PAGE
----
After lunch on day 3, Bill and the other interested voyage crew and supernumeraries gathered in the Great Cabin to do the calculations required to determine the ship’s latitude.

Calculating latitude in Endeavour's Great Ccabin.

Calculating latitude in Endeavour‘s Great Ccabin. Photo: SMM.

There’s something very special about gathering in the Great Cabin to do this kind of work. Spangled reflections from the sea played across the bulkhead from the great windows in the stern as Penny explained the process of calculating the latitude.

At a table just like this one, in a Great Cabin just like that of the Endeavour replica’s Great Cabin, Cook would have followed similar calculations and would have worked on the detailed charts of Australia’s east coast.

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Calculating latitude. Photo: SMM.

At that time, there would have been little margin for error as there were no pre-existing charts to work from and no other way of working out the ship’s position.

Keen to repeat their successes of the previous day, some of the voyage crew gathered again on day 4 to measure the altitude of the sun – this time at 1146 and 44 seconds. The sun’s highest point is a little later each day as it moves north until the summer solstice on December 21.

With a little more swell running on day 4, Endeavour was not quite the stable platform that she had been on day 3. My calculated latitude was out by more than I care to admit, but Bill’s calculated latitude was within three miles of our GPS position.

Day 4 at sea

Overnight on Friday (day 3) the ship gained ground to the south under engines, taking us past Pittwater. With the strong southerly breeze, we were able to turn around and go sailing on Saturday morning – just for fun!

Furling the forecourse. Photo: EAP.

Furling the forecourse. Photo: EAP.

We began furling* sails around 1500 while sailing towards the entrance of Broken Bay. Furling continued once the rest of the sails were handed and we were waiting for Fred Watson AM and his partner and colleague Marni to arrive in the ship’s seaboat for the evening’s astronomy talk.

HMB Endeavour dropped anchor at 1700 in Broken Bay and we prepared for the last evening of the voyage.

Astronomy

The highlights of the evening were two sessions delivered by Fred about what we could see in the night sky. In the first, the sun had just set and Marni kept a keen eye out for the first star of the evening, Alpha Centauri (also known as Rigal Kentaurus), which is one of the two pointers to the Southern Cross.

Observing Saturn from the deck of Endeavour. Photo: EAP.

Observing Saturn from the deck of Endeavour. Photo: EAP.

Telescopes were set up to have a closer look at Saturn – thankfully there was no wind so the anchorage was very calm and the ship was a stable base for using a telescope.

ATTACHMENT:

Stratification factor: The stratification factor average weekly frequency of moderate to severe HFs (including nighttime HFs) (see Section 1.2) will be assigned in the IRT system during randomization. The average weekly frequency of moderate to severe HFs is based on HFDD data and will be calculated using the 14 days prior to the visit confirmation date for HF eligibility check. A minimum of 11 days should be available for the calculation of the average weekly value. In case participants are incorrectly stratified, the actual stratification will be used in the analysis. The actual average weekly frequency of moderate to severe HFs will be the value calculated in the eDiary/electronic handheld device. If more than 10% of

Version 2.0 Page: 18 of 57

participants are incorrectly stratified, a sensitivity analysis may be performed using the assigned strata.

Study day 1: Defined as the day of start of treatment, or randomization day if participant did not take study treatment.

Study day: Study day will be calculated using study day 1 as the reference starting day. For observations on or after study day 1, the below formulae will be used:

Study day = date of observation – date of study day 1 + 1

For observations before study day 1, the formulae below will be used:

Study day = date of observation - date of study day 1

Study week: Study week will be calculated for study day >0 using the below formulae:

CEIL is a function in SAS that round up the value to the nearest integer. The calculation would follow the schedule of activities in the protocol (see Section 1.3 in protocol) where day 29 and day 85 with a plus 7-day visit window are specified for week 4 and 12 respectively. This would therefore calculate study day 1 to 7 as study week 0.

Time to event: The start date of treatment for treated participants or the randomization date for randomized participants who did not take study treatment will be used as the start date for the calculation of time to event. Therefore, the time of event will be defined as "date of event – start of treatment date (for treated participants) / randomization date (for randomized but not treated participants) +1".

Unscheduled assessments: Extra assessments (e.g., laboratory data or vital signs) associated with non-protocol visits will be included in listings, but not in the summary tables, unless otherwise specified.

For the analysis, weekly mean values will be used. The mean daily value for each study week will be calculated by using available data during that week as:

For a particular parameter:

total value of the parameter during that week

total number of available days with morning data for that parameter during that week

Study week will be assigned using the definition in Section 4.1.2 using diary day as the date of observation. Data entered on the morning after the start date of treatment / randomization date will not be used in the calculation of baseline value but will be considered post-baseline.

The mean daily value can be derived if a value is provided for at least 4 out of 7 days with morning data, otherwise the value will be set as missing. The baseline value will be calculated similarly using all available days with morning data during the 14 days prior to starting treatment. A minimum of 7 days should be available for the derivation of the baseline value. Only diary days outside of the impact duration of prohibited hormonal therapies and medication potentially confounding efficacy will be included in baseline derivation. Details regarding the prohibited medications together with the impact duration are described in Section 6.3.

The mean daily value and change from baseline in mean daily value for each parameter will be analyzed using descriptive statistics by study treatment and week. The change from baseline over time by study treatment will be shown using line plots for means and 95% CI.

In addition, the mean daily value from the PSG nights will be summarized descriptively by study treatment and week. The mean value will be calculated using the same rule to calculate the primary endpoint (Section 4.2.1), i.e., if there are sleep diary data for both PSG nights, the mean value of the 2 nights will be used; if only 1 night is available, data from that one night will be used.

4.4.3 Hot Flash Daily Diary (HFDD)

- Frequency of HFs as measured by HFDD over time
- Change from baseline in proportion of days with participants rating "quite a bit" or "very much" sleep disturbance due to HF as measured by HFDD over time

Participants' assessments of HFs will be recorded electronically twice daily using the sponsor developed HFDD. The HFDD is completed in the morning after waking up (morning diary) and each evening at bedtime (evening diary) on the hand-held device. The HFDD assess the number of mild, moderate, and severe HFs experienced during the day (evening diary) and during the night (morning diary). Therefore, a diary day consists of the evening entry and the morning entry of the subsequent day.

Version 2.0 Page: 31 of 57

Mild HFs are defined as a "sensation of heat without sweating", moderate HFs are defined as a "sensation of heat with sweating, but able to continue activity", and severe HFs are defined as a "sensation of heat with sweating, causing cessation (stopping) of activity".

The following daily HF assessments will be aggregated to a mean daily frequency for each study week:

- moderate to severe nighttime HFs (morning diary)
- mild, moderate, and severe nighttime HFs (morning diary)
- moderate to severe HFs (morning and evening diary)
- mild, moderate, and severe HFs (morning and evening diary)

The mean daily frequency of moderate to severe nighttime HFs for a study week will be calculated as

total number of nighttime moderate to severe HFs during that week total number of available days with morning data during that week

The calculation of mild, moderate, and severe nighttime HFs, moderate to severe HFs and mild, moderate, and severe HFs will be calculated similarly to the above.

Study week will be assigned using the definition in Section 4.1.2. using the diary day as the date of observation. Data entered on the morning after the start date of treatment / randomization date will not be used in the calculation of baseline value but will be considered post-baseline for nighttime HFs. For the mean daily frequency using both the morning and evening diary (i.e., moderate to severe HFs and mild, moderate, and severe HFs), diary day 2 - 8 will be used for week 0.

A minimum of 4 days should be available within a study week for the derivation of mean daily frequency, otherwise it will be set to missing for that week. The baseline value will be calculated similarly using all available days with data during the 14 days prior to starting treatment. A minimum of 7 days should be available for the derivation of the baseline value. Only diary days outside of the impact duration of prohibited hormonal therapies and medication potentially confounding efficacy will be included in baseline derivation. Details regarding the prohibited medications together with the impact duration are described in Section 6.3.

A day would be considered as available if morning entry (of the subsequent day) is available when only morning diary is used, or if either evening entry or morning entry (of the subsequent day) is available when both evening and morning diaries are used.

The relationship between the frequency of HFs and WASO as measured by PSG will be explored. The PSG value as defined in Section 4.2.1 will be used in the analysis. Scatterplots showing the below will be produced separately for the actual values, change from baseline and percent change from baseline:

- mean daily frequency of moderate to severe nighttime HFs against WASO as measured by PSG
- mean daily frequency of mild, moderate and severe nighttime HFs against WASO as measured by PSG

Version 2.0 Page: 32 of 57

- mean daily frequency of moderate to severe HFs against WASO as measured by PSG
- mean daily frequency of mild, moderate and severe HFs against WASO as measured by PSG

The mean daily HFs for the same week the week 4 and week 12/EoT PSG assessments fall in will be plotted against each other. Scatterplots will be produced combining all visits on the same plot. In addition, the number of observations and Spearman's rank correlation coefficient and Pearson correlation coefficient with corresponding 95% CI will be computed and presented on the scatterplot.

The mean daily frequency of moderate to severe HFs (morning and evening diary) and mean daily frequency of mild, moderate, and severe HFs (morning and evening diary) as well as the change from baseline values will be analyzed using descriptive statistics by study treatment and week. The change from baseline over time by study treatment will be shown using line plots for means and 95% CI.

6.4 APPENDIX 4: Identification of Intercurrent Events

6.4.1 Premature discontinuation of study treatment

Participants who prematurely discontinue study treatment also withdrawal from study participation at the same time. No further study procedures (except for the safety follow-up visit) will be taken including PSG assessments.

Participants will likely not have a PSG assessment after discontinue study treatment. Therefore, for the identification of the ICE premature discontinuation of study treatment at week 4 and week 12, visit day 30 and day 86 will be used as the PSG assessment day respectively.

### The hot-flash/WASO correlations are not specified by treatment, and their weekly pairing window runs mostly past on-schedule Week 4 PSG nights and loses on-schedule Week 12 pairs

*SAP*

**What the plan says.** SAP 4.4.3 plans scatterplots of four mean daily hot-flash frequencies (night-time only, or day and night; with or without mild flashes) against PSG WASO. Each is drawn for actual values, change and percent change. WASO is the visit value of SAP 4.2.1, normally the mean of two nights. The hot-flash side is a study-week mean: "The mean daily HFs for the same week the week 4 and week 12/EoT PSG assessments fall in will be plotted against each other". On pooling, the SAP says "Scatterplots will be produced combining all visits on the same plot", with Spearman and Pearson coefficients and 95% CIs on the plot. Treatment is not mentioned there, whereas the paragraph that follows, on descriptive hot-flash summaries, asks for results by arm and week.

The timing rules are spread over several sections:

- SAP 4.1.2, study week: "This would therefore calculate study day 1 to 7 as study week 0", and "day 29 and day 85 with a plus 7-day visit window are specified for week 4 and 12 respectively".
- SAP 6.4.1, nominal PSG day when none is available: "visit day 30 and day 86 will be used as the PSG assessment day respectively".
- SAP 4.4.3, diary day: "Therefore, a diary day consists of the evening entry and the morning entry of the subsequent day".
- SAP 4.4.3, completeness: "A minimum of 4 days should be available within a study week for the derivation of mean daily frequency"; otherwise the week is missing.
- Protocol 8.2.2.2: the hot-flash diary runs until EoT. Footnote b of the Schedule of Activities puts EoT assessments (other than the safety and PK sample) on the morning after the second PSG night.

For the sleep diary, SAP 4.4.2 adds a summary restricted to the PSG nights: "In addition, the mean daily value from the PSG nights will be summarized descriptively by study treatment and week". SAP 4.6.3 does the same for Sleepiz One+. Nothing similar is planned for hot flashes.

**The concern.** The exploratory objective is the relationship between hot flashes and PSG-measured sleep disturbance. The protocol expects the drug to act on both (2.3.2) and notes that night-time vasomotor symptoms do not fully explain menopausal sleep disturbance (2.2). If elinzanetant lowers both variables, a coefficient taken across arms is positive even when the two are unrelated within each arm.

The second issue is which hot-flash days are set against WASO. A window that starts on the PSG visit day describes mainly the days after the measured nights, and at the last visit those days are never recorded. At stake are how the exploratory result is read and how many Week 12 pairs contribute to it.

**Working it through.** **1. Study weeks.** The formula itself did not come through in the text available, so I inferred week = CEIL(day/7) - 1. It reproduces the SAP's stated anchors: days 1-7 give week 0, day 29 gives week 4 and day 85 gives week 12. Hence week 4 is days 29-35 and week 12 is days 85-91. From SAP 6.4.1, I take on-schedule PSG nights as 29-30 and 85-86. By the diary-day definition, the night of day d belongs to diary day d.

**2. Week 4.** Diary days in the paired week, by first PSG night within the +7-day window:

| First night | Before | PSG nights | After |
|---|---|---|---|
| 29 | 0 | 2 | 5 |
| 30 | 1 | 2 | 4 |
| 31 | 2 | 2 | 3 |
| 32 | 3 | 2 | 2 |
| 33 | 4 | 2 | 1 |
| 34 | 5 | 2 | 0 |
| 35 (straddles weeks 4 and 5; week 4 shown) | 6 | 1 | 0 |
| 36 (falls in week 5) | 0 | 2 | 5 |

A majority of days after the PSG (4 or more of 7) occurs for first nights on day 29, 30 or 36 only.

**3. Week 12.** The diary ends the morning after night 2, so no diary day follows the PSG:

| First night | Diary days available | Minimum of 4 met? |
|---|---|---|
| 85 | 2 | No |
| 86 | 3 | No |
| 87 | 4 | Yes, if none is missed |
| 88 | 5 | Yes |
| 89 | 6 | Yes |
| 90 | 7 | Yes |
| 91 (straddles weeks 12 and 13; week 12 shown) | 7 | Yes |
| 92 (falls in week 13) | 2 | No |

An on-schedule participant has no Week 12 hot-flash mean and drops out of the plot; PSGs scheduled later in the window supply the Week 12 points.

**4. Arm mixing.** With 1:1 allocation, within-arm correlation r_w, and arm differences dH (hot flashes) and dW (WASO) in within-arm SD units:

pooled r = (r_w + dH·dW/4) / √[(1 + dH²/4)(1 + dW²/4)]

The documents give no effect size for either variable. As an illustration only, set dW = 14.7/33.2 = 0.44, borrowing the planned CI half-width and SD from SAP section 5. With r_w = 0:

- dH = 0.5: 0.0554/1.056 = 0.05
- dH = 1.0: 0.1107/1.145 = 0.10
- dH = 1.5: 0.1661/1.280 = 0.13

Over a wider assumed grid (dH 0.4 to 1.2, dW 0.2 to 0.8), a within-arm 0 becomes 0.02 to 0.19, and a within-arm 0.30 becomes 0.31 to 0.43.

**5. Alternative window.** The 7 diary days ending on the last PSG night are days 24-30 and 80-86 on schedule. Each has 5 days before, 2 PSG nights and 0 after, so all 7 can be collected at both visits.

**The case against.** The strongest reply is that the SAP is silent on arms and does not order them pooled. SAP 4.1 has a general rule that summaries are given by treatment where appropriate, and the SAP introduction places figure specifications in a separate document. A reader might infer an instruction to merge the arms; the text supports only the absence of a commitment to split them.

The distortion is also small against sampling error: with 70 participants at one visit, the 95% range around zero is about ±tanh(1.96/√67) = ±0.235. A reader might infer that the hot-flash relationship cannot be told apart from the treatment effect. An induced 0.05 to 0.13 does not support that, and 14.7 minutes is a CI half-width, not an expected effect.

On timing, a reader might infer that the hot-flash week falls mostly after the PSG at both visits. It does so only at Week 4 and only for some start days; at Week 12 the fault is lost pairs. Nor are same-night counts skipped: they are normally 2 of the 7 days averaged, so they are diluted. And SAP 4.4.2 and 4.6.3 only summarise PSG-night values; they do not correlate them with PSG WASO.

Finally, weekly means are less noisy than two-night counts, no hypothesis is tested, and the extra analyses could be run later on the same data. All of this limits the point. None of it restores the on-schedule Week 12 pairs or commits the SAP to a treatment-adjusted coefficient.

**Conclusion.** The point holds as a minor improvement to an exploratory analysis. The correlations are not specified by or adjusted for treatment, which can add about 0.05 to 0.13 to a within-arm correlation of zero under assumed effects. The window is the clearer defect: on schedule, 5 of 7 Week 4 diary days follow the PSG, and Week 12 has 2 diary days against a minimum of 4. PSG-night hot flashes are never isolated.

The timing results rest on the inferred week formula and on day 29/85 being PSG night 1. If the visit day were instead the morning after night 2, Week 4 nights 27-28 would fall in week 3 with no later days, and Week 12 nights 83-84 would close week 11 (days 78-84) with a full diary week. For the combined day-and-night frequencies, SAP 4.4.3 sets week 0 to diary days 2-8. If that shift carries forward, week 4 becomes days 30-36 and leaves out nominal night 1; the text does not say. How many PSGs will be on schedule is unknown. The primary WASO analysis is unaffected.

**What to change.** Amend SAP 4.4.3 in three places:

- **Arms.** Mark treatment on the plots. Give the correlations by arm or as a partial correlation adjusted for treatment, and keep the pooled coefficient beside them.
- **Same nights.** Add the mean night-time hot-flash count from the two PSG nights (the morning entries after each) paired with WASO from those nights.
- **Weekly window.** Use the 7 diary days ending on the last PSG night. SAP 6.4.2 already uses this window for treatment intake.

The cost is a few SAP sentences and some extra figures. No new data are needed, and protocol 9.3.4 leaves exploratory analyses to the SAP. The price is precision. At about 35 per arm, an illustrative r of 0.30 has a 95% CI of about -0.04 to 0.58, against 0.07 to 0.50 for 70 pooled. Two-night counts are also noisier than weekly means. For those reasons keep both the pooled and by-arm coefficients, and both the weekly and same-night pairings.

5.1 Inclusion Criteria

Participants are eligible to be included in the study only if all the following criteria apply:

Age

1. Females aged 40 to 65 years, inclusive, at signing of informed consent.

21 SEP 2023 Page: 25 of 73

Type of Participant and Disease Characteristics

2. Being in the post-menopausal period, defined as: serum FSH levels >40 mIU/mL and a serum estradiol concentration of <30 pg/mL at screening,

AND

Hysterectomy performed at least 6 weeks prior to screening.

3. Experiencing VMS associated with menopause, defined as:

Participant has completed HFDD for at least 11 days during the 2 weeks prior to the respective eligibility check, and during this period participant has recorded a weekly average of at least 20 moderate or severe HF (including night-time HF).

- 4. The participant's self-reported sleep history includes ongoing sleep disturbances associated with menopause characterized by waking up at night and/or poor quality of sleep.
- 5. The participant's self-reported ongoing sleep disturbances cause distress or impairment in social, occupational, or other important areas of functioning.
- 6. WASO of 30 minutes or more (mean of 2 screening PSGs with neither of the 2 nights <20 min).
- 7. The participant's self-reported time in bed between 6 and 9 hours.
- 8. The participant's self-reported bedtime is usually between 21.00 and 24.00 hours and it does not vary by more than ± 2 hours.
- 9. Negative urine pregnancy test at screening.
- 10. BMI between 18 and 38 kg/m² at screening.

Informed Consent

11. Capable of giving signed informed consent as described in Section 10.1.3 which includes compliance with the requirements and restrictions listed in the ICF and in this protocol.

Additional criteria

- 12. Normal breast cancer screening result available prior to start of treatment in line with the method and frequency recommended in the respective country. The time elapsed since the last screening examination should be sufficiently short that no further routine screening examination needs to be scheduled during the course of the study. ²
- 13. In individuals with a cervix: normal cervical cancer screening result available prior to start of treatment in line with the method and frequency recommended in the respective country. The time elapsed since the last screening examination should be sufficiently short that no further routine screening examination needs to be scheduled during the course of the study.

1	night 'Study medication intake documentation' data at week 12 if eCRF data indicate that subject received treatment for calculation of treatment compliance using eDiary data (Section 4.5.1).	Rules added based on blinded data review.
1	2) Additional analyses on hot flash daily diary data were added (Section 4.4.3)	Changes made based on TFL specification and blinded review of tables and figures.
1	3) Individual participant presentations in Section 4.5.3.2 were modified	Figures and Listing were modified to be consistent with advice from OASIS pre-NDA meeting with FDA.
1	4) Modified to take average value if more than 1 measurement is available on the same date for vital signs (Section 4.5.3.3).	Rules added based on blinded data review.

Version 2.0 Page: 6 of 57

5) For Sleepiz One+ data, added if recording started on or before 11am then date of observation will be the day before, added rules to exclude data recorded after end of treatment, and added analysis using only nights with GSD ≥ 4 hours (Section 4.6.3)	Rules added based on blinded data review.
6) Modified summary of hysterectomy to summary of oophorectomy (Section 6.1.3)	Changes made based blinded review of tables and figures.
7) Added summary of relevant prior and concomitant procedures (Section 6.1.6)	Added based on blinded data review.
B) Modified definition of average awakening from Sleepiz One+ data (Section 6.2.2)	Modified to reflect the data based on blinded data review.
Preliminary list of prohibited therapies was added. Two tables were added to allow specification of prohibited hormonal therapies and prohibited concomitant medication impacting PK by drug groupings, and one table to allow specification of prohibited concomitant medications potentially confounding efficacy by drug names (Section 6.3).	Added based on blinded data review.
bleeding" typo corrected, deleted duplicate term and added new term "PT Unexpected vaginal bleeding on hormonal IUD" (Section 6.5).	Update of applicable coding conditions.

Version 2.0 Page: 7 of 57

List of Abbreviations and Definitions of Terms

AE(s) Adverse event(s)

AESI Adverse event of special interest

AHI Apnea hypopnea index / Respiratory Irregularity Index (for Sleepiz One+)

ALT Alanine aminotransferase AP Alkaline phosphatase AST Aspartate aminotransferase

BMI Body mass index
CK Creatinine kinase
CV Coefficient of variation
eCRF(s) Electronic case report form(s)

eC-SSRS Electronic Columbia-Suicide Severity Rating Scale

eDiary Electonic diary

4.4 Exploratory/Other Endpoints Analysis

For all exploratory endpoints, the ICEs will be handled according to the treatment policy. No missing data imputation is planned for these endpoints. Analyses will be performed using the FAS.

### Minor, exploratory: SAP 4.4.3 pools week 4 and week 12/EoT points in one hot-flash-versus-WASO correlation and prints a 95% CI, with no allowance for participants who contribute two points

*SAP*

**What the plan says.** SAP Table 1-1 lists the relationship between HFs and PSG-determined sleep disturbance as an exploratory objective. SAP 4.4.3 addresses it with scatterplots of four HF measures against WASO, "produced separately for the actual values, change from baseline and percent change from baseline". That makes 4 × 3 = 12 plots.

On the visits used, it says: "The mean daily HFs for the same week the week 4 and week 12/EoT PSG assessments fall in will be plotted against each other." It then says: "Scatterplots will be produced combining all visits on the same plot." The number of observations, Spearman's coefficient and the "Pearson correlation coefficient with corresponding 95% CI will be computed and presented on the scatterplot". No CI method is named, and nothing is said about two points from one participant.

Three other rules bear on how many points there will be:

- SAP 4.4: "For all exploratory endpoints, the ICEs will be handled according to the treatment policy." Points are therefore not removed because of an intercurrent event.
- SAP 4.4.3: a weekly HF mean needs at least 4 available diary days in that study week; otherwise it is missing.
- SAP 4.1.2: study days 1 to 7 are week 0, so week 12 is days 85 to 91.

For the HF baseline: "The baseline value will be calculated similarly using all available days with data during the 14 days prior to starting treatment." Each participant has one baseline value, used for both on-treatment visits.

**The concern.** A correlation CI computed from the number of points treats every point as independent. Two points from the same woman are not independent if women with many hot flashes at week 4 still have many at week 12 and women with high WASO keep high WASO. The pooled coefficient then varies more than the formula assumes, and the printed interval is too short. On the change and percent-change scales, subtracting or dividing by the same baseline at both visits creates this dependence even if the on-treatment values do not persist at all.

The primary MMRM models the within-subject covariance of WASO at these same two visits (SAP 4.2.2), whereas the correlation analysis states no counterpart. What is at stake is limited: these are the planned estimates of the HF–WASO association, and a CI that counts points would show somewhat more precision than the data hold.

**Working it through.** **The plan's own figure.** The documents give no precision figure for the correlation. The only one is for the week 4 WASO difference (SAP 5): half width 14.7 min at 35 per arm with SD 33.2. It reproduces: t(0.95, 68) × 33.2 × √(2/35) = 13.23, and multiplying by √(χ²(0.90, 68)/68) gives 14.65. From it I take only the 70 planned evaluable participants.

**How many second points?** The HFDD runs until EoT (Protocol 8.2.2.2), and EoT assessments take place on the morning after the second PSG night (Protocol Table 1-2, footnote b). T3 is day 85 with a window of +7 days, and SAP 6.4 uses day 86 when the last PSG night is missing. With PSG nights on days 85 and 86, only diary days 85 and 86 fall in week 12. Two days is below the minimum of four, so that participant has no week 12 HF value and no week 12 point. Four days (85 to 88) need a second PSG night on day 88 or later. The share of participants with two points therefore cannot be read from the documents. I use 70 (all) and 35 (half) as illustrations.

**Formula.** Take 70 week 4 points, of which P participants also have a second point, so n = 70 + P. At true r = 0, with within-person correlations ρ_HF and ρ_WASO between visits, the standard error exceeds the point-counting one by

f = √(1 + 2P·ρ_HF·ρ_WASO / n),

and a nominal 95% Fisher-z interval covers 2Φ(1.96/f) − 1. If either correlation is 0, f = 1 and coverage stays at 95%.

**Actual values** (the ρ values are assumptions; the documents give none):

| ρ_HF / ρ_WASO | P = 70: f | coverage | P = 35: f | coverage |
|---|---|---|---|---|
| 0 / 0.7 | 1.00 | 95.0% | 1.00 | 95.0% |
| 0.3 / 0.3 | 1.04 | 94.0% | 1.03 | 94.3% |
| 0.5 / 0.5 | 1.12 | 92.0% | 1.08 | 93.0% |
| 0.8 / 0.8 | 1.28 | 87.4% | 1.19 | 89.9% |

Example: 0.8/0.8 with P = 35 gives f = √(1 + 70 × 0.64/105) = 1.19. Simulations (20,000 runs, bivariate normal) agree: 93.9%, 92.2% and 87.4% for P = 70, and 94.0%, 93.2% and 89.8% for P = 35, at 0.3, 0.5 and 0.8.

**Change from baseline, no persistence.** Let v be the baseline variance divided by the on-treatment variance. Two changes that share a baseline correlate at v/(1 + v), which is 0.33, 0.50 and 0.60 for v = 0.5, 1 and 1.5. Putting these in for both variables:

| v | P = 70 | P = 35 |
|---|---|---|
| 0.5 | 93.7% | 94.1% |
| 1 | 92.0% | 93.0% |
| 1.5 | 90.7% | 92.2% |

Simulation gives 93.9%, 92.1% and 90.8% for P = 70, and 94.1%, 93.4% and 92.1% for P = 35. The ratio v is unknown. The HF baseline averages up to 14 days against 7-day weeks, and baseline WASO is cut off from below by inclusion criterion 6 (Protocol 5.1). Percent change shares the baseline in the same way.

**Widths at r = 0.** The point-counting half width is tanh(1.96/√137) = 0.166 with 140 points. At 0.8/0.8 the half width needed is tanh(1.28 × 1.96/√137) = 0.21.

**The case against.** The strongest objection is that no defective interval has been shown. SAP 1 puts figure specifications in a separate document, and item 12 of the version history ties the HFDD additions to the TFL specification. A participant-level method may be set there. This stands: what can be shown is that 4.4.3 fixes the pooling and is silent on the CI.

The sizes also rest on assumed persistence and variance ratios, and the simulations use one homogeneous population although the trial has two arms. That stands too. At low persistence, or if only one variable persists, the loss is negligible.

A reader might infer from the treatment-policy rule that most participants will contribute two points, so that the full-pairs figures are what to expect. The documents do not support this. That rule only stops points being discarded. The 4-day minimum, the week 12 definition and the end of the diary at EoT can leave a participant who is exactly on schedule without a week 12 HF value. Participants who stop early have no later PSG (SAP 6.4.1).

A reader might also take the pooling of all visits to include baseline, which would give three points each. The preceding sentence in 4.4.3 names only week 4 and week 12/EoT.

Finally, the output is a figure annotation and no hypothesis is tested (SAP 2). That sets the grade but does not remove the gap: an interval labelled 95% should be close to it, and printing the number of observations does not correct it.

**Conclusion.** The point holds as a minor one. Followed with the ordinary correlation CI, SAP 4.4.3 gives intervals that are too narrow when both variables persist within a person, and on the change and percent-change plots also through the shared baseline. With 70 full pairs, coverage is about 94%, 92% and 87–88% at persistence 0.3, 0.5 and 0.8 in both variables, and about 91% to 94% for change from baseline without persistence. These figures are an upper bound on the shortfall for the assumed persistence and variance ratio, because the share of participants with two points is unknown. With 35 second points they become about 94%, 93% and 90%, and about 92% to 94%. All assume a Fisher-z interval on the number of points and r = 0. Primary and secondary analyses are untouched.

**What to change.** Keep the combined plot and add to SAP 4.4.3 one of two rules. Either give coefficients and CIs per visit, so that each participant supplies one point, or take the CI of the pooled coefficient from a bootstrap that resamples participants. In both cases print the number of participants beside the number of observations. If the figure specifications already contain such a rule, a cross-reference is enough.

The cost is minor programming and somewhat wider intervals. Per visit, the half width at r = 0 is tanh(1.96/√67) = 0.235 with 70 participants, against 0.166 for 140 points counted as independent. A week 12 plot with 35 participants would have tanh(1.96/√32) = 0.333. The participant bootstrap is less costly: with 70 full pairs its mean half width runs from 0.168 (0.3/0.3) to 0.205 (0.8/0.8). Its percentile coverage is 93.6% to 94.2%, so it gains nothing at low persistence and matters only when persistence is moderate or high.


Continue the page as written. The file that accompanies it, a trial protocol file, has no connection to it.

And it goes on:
After dinner, voyage crew returned to the deck with Fred to look at the after-dark night sky – including the Southern Cross, sitting low to the horizon at this time of year.

All’s well.

*Furling is the process of rolling or gathering a sail and securing it with gaskets (lengths of line) so that the sail does not flap in the wind.

- Suzannah Marshall Macbeth

National Science Week at the Museum

National Science Week 2014 is fast approaching and it will be a week packed full of discovery, experiments and adventure for all ages. SO, if you seek to learn new things, try something different and above all, have a fantastic fun-filled time, then the museum is for you.

Open to all Apple users, (just present the Tag Town app at our front of house desk for entry): ‘Hide, Seek, Dive and Peek @Anmmuseum’ is on from 16th of August to the 19th of August.  Users can start playing “Tag Town” – a photographic scavenger hunt where pictures lead players, assisted by GPS, to discover real locations. Played in the real world via mobile app, players swipe through the image clues on their mobile device and when they find the location in the real-world, they snap and upload their own photo of it. Tag Town taps into the fun and creativity of photography and builds an expanding collection of shared photos of the local area’s most interesting features and locations.

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Black Sailors – Indigenous service in the navy during WWI?

Black Sailors on HMAS Geranium in 1926.  National Library of Australia

Black Sailors on HMAS Geranium in 1926. From an album compiled by crew member Petty Officer A A Smith. National Library of Australia nla.pic-an23607993

NAIDOC Week (celebrating National National Aborigines and Islanders Day) is held every second week in July. The NAIDOC theme for 2014 is ‘Serving Country: Centenary & Beyond.’ The theme honours all Aboriginal and Torres Strait Islander men and women who have fought in defence of country.

While we are starting to learn more about Aboriginal and Torres Strait Islanders who fought as Black Diggers during World War I, what do we know of any Indigenous sailors?

The image above shows Aboriginal sailors on HMAS Geranium when it was conducting a mapping survey of waters across the north and west of Australia in 1926. They may well have been recruited for their intimate knowledge of the area. The title ‘Black Watch’ – while a reference to the famous Scottish regiment – may also refer to their role and skills in surveillance. Continue reading